Six Steps to Better Brain Health
While the COVID-19 pandemic has presented us with challenges, it has also taught us lessons. Likely, you have tapped into your emotional reserves and discovered how resilient you are during this time.
Brain health, of which mental health is an essential component, has been at the forefront of many conversations with family, friends, and colleagues during the pandemic. We have all experienced varying levels of uncertainty, stress, anxiety, and grief during this time. Our brain health has helped us manage and process these emotions as well as exercise resilience.
June is Alzheimer’s and Brain Health Awareness Month. Take this opportunity to review and strengthen these six key practices, necessary for rebuilding your reserves, strengthening your brain, and lowering your risk of developing dementia, including Alzheimer’s.
Six Steps: Move. Eat. Sleep. Monitor. Engage. Challenge.
- Move. Move your body. What’s good for the heart is good for the brain. Regular physical activity improves blood flow to the brain, enhances memory and learning, and improves mood and thinking. And it’s never too late to start. Begin with a short walk in your neighborhood or gentle chair yoga. You can find helpful videos online. Here’s one video to get you started. Please check with your healthcare provider first to make sure you are cleared for exercise. And be aware of any hazards (cords, shoes, rugs, poor lighting) in the area where you chose to exercise.
- Eat. Eat smart. It’s true: We are what we eat. One of the best approaches to eating in support of brain health and lowering the risk of developing dementia is adopting a Mediterranean diet. The foundation of this diet is fresh vegetables and fruits, nuts, seeds, legumes, whole grains, herbs, spices, fish, seafood, and extra virgin olive oil. Eat poultry, eggs, cheese, and yogurt in moderation. Only rarely eat red meat. Don’t eat added sugars, processed meats, refined grains, or highly processed foods. Farmers markets are opening again. Fresh produce is abundant. If you garden, all the better.
- Sleep. Get your Zzz’s. Often overlooked, sleep is fundamental to brain health and lowering dementia risk. Seven to eight hours of consecutive sleep a night is restorative and cleansing. Sleep also plays an important role in restoring our immune system as well as helping manage stress and balance mood. Regular physical activity and eating smart can also help aid sleep. If you suspect you have sleep apnea, which disrupts sleep patterns and is harmful to brain health, talk with your health care provider.
- Monitor. If you have a health condition such as hypertension, high cholesterol, depression, or diabetes, follow your doctor’s advice closely. Take medication as prescribed. Left unchecked, these health concerns could result in serious complications. All these conditions have been shown to contribute to an increased risk of developing dementia. And if you smoke, quit. Try a smoking cessation program.
- Engage. Social engagement and interaction are important. Many of us have experienced isolation during quarantine. The pandemic has reinforced how vital human connection and interaction are to our overall health, especially our brain health. Research shows that individuals who stay socially engaged experience the slowest rates of cognitive decline. Fortunately, public spaces are slowly reopening, and more people are getting vaccinated. Pace yourself but get out there and spend time with family and friends once again. Something as simple as an in-person coffee chat with an old friend can do wonders to brighten your day, enhance your mood, and benefit your brain.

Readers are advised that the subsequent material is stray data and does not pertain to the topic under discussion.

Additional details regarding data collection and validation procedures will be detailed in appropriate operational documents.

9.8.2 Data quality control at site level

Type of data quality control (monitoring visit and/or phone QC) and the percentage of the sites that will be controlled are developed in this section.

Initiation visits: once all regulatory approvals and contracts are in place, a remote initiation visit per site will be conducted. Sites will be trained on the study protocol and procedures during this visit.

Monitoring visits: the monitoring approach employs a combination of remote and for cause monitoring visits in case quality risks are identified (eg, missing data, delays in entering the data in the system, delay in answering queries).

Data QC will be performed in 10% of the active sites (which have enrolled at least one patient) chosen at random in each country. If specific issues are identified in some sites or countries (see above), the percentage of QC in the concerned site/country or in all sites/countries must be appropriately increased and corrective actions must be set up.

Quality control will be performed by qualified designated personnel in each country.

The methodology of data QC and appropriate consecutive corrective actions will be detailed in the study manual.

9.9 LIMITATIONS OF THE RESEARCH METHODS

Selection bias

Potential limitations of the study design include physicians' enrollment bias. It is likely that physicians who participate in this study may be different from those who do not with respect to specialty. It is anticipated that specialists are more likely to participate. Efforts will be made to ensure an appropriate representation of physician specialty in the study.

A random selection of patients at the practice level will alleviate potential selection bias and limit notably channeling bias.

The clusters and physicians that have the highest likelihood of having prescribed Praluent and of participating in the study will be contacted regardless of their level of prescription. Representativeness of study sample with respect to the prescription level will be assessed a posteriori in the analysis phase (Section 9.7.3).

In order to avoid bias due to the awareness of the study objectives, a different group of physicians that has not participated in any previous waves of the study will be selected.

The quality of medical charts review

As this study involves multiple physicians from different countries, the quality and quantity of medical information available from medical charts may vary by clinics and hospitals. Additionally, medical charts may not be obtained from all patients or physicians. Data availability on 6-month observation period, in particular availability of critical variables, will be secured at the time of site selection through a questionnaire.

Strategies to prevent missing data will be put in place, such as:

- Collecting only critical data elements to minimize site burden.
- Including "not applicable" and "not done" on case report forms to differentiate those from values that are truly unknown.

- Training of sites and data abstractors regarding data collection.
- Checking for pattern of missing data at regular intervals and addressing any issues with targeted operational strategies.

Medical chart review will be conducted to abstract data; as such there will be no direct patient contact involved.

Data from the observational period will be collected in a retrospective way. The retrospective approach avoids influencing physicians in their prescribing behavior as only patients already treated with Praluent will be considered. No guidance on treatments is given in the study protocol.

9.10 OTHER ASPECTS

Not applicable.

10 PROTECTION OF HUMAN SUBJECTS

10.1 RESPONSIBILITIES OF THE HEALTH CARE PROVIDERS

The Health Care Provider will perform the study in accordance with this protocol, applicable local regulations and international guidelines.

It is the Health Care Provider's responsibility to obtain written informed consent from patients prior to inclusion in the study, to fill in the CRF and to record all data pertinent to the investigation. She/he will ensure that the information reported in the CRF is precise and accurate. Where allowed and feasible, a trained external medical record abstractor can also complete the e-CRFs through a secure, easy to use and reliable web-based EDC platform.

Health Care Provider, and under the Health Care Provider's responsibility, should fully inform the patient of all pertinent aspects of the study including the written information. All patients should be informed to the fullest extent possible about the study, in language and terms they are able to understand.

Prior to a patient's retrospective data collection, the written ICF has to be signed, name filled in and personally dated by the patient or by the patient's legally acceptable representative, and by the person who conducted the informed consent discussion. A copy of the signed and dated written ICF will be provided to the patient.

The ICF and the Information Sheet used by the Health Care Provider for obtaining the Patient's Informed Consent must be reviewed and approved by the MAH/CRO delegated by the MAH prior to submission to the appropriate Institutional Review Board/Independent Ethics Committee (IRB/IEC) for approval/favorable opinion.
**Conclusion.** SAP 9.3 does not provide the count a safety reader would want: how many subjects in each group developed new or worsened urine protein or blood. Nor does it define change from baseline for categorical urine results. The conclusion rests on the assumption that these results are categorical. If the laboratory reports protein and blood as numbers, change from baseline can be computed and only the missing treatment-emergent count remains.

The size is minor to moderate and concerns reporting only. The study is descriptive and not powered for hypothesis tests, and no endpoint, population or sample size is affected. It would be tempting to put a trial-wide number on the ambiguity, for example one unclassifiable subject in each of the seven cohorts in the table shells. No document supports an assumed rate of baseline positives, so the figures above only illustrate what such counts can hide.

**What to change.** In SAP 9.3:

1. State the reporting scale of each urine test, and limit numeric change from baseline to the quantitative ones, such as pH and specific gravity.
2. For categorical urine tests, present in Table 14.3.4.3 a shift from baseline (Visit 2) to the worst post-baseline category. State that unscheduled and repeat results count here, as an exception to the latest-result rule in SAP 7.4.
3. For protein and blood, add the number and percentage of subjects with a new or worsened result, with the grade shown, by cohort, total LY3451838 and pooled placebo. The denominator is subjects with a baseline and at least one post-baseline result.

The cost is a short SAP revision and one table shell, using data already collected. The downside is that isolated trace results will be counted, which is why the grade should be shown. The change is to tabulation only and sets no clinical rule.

- Challenge. Stimulating the brain with intellectual challenges helps trigger new brain cell growth and builds new neural pathways. To strengthen and flex your brain, try something new. Learn a new language. Have you always wanted to play to piano? Start now! Take a poetry writing class. Try some of these free intergenerational programs facilitated by SilverKite Community Arts and offered virtually through the King County Library System and Seattle Public Library.
Additional Resources & Encouragement
- How to keep your brain young (Harvard Health)
- Brain Health (Alzheimer’s Association)
- What is brain health? (American Heart Association)
- Global Council on Brain Health (AARP Health/Brain Health & Wellness)
- COVID-19 and Brain Health: The Global Council on Brain Health’s Recommendations on What to Do Now (a deeper dive into the benefits of brain health, the impact of COVID-19, and lowering your risk of developing dementia, including Alzheimer’s)
Contributor Keri Pollock directs marketing and communications for Aging Wisdom, a care management, consultation, and creative engagement practice based in Seattle. She is a member of the Age Friendly Coalition for Seattle and King County and serves on the Advisory Committee of the Frye Art Museum Creative Aging Programs and the Marcomm Council of the Alzheimer’s Association, Washington State Chapter.